Area: 603 square miles
County Seat: Morgan
How it got its name: named after LDS leader Jedediah Morgan Grant
Main city: Morgan
Economy: livestock, manufacturing
Interesting places: East Canyon State Park, Mountain Green trappers confrontation site, Mormon Flat
Morgan Canning Company (pea factory) around 1915.
"Mormon Flat" on East Canyon Creek in early spring. Immigrants camped here before climbing Big Mountain on their way to the Salt Lake Valley.
Located in valleys east of the Wasatch Front, Morgan County is divided by the steep and rocky Weber Canyon, now the route of Interstate 84. Fifteen major streams empty into the Weber, so the county is well watered. In these high valleys and mountainous terrain, grasses, sagebrush, brush and small trees, and conifers grow.
This land, rich in timber, fish, deer, elk, birds, and more, offered many resources for humans. The Desert Archaic culture and later Fremont culture probably lived on or traveled through the lands that later became Morgan County.
Around A.D. 1100, Numic people began to enter Utah. When settlers entered Utah, Utes and Shoshone people passed through and camped in the valleys and along the rivers. They often camped in a meadow near the confluence of Peterson Creek and the Weber River. Settlers called the area “Wickiup” because of the dwellings here.
A rock near Mormon Flat that has rust marks and grooves from where wagon wheels scraped and rolled over it.
Fur trappers also traveled through the county. In 1825, near present-day Mountain Green, trappers of the British Hudson's Bay Company under Peter Skene Ogden and competing American trappers got into a heated quarrel about who had the right to trap there. Several of Ogden’s men deserted him and joined the Americans.
Immigrants on their way to Salt Lake Valley came through the area, following East Creek to Mormon Flat.
Thomas J. Thurston, who had originally come from Ohio, noticed the green valleys of Morgan when he and his two sons were cutting logs in the mountains east of Centerville in 1952. As they looked down from the mountains to the Weber Valley to the east, Thurston decided to explore further.
With two friends, he explored the valley and found plenty of fish and game. However, high mountains surrounded the valley. Getting to the valley meant traveling through the steep gorges of Weber Canyon. Even though some emigrant trains had traveled through the canyon, the route was still very rough.
But Thurston had a dream. In 1855 he finally talked some other men into improving the access to the canyon. With picks, crowbars, and small plows, they completed a rocky road into the valley.
The new settlers built homes at Weber City (later to be named Peterson) and further south at the future town site of Littleton. It wasn't long before fifteen new settlements, including Morgan, had been formed in what is now Morgan County (which was created in 1862).
Building the transcontinental railroad: Tunnel # 3 in Weber Canyon and an engine.
When the Union Pacific Railroad laid track through the length of Weber Canyon in 1868-69, it literally put Morgan on the map. The railroad construction also helped establish a better, safer road that eventually became a major route and a "Gateway to the West." Weber Canyon has also provided a corridor for communication lines, power lines, and oil lines.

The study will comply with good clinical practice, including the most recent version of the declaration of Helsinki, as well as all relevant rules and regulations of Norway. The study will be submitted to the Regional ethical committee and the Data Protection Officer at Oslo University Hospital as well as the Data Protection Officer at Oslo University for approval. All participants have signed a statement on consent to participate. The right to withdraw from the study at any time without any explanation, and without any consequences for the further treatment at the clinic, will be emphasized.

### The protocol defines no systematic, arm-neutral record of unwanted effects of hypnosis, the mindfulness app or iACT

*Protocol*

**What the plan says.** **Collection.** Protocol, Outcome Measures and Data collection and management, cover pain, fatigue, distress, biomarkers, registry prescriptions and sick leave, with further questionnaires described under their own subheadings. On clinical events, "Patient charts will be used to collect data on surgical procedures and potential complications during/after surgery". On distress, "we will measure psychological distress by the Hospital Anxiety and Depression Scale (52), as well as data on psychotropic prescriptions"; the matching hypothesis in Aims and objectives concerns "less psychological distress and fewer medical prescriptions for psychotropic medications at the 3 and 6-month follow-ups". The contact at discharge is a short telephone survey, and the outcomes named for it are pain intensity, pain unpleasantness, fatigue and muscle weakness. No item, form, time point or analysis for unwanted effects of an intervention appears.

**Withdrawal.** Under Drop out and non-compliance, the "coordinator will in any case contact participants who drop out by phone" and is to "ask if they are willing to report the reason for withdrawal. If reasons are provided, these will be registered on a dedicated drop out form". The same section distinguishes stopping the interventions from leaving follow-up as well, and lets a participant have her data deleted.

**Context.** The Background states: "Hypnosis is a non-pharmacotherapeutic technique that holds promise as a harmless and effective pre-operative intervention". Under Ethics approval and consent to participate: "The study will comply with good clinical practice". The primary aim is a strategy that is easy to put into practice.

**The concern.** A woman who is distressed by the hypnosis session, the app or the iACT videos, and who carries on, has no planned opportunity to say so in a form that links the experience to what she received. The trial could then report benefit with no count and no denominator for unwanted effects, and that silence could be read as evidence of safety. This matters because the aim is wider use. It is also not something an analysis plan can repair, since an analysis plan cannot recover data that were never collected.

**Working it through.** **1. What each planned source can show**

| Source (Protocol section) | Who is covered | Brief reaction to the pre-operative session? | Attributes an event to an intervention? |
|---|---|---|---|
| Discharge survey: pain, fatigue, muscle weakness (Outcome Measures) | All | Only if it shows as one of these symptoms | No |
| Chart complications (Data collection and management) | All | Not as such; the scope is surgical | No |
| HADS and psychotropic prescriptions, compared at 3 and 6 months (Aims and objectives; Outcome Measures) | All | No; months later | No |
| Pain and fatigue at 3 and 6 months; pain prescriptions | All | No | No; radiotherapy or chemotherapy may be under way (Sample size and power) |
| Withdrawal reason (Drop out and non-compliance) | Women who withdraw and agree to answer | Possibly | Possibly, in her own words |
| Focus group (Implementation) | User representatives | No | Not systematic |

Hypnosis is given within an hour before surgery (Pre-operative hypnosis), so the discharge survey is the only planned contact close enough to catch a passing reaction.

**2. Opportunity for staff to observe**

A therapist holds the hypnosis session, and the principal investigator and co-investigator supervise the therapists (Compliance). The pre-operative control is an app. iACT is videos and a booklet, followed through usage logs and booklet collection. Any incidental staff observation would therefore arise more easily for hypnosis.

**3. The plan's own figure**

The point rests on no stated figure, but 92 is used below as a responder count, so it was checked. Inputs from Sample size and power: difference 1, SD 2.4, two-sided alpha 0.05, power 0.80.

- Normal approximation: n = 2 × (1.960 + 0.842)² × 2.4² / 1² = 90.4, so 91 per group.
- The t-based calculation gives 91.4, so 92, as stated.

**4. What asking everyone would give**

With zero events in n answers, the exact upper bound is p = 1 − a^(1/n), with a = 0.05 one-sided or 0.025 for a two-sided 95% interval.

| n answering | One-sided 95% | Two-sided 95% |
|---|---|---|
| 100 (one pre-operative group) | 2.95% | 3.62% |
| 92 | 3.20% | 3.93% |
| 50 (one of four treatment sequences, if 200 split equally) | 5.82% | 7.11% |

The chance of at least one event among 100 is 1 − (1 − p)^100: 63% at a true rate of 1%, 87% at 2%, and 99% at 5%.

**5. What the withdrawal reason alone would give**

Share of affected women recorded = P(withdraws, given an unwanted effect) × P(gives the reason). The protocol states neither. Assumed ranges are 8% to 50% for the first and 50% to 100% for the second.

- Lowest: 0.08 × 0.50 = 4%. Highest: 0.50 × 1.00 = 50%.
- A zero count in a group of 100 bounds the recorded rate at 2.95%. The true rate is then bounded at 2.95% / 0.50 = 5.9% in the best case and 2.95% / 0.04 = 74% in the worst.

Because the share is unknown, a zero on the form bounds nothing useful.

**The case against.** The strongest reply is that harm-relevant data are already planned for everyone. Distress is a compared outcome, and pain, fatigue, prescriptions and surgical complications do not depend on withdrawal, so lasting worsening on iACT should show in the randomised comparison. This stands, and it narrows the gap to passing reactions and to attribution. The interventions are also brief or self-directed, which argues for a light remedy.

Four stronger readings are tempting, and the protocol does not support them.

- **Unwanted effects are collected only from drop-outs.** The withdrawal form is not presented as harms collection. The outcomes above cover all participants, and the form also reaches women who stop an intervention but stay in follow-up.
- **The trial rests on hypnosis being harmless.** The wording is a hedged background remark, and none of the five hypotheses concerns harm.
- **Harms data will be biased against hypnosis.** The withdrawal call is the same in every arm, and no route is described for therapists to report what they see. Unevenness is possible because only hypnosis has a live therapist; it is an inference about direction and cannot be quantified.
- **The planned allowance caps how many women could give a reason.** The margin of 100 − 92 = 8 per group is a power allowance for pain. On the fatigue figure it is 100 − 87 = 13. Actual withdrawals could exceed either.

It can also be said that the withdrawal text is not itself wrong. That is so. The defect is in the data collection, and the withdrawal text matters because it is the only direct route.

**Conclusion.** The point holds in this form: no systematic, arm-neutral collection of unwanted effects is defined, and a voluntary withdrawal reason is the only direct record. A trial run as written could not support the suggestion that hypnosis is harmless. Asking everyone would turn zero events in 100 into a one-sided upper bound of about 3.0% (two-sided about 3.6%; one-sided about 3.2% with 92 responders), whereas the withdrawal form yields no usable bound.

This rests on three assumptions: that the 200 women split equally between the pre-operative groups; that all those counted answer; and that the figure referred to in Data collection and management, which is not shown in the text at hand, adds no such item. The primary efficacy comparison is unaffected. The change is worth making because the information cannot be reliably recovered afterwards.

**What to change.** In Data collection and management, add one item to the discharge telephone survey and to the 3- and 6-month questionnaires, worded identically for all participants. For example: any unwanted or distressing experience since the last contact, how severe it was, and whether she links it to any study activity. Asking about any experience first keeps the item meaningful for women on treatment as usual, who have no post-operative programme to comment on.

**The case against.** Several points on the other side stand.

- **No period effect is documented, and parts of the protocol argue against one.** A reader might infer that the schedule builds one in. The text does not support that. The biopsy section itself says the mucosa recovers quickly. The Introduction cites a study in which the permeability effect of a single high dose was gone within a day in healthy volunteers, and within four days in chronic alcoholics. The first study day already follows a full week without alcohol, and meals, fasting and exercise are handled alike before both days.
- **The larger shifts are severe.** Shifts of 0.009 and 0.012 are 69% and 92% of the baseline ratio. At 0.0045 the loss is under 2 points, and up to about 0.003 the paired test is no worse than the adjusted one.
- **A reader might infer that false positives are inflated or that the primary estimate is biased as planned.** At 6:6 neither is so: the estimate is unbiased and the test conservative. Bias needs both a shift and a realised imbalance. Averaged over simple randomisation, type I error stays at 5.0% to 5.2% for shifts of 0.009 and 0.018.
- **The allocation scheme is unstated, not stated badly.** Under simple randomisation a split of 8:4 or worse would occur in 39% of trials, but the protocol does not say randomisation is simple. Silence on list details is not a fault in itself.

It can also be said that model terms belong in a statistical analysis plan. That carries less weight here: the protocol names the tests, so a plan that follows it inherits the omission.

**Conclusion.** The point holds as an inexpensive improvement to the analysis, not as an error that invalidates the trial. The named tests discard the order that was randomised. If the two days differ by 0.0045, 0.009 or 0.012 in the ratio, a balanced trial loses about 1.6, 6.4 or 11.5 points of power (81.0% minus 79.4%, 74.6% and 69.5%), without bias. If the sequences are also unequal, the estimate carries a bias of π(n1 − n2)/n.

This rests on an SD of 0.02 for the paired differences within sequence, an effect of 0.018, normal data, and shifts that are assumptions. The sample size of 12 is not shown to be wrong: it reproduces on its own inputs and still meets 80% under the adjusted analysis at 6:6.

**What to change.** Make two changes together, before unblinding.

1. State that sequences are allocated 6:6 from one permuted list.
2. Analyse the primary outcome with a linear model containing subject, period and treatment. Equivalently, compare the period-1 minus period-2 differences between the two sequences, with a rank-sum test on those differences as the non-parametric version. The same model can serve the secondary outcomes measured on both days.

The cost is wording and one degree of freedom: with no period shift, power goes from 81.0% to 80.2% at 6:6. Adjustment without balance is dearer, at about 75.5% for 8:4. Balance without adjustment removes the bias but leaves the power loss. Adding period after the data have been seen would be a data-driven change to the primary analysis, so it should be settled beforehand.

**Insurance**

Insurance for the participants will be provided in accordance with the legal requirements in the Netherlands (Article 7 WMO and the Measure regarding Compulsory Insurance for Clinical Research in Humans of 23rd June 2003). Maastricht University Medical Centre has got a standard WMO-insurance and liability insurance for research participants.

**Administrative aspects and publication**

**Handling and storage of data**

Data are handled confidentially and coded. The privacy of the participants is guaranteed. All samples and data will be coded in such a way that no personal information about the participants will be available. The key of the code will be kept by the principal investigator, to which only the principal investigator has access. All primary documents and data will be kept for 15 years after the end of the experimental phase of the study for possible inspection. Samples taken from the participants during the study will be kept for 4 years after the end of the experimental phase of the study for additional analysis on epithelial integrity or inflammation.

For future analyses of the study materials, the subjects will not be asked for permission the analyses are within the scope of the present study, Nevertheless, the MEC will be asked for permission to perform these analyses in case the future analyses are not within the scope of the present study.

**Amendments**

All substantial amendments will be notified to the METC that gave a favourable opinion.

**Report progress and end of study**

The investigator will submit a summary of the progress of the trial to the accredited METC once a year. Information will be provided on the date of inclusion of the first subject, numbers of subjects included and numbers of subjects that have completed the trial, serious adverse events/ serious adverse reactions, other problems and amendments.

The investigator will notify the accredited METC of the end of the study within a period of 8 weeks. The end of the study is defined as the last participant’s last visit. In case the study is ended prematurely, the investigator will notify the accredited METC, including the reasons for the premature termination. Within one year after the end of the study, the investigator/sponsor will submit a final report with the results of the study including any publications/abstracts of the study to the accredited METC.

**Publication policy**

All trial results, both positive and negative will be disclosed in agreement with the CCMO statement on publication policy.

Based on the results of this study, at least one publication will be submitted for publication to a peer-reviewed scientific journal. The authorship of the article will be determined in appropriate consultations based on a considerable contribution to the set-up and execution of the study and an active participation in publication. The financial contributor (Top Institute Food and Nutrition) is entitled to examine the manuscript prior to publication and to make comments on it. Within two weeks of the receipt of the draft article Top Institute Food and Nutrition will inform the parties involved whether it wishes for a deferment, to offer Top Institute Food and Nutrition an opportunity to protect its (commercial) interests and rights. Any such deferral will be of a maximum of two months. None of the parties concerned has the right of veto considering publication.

Morgan has a larger percentage of privately owned land than any other county in Utah. The owners use much of this land for agriculture, especially beef and dairy cattle, sheep, poultry, mink farming, hay, wheat, and other field crops.
During 1860-75, lumber crews in Hardscrabble Canyon cut thousands of railroad ties to build the Union Pacific Railroad line. During the building of the UP Railroad in 1868, a number of businesses opened in Morgan City, and it became the county's trade center. Some say it was the only incorporated city on the UP line between Ogden and Omaha, Nebraska.
Morgan County trees also provided charcoal that was used for smelting in the Salt Lake Valley and Bingham.
In 1904 the Morgan Canning Company opened as a pea cannery. The business grew, and the company built a second factory in Smithfield, Cache County.
Union Portland Cement Company at Devil's Slide, in 1909.
Morgan is home to Browning Arms and Holcim Inc. (a cement plant). The manufacturing of Portland cement is a major local industry. This important industrial product has been produced at the Devil's Slide plant for more than 80 years.
In addition to limestone--the main ingredient in cement--silver, lead, copper, coal, iron, sulphur, and mica have been found in Morgan, but most mining has been on a small scale.
As it becomes more difficult for farmers to make a profit, much of the land is being sold for residential development.
Since Morgan’s industries don’t provide enough jobs for new residents, in recent years more than half of those employed--the largest percentage in any county--have worked outside Morgan, mostly in the greater Ogden area.